They are worth a lot of money in Maine — third only to lobster and soft-shell clams in value, bringing in $6.8 million in 2020 and employing around 600 Maine fishermen. Many of these fishermen have just wrapped up their short winter season fishing for these juicy morsels that come from waters all along Maine’s coast, including the waters off Harpswell. These seasonal delicacies, Atlantic sea scallops (Placopecten magellanicus), are the target of the largest wild scallop fishery in the world.
Scallops are different from other bivalves not only in their value, but also in their biology. They use strong adductor muscles to pump their shells open and closed, propelling them through the water at speeds of over five body lengths per second. Scallops are harvested either by divers, who collect them by hand, or draggers, who use a specially designed drag to gather scallops from the bottom.
Scallops have particularly large adductor muscles compared to other species because of their swimming ability. Only the adductor muscles of scallops are eaten. For reasons of market preference as well as health concerns regarding bacteria that can grow in other body parts, scallops are typically shucked at sea and just their adductor muscles brought ashore. In some parts of the world, other parts of the scallop are consumed, including the roe (eggs) and mantle.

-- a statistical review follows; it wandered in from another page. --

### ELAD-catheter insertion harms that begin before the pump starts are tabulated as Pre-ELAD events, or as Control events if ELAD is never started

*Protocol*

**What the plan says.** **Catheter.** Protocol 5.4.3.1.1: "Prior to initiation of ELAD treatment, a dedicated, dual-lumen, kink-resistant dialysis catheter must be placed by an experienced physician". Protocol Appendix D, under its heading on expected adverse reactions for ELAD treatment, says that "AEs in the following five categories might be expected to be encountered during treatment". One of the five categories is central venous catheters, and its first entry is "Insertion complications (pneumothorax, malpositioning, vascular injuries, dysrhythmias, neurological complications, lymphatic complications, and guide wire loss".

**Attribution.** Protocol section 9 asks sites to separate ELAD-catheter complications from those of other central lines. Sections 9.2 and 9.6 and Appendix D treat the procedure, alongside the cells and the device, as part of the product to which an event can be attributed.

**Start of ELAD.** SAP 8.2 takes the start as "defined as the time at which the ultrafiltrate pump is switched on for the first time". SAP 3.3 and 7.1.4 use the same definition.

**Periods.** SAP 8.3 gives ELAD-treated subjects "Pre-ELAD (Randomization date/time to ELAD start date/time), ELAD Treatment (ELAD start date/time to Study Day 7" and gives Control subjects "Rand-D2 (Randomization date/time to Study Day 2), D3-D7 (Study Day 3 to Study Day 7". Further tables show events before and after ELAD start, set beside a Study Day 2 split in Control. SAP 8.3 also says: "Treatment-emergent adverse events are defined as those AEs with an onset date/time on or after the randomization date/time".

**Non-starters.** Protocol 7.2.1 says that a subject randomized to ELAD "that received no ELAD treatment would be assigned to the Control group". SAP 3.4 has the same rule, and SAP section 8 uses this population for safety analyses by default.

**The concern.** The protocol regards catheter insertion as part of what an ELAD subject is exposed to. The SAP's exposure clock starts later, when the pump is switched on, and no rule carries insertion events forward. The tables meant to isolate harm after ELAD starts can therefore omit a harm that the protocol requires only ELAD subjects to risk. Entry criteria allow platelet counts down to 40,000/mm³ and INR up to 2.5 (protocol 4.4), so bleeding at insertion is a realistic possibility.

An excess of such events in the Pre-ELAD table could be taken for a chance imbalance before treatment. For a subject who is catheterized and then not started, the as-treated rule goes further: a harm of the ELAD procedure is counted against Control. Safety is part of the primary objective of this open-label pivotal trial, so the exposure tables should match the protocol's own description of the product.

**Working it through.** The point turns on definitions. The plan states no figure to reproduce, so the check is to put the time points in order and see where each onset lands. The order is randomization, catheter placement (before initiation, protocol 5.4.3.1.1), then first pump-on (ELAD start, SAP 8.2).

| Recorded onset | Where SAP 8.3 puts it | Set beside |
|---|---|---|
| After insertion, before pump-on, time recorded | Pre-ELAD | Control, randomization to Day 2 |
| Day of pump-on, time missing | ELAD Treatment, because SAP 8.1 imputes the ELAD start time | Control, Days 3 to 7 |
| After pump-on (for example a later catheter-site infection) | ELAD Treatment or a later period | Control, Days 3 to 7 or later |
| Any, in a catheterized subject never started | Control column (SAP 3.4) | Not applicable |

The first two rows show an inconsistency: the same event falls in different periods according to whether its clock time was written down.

Encapsulating the number of scallop fishermen and the value of the fishery in Harpswell is complex. That’s because the scallop fishery is divided into many segments based on where and how the scallops are harvested. There are those that fish closer to shore in smaller boats and those that fish on larger boats offshore. And there are those who dive for scallops and those who drag. Each component of the fishery is managed differently, with different rules and seasons and by different agencies, and some fishermen have more than one type of permit.
The first division within the fishery is between state and federal waters. State waters include those out to 3 miles from shore and are managed by the Maine Department of Marine Resources. The state fishery has a limited season that runs from sometime in November through sometime in April. Specific dates depend on the method of harvest. New licenses are issued each year by lottery for each of the state’s three management zones.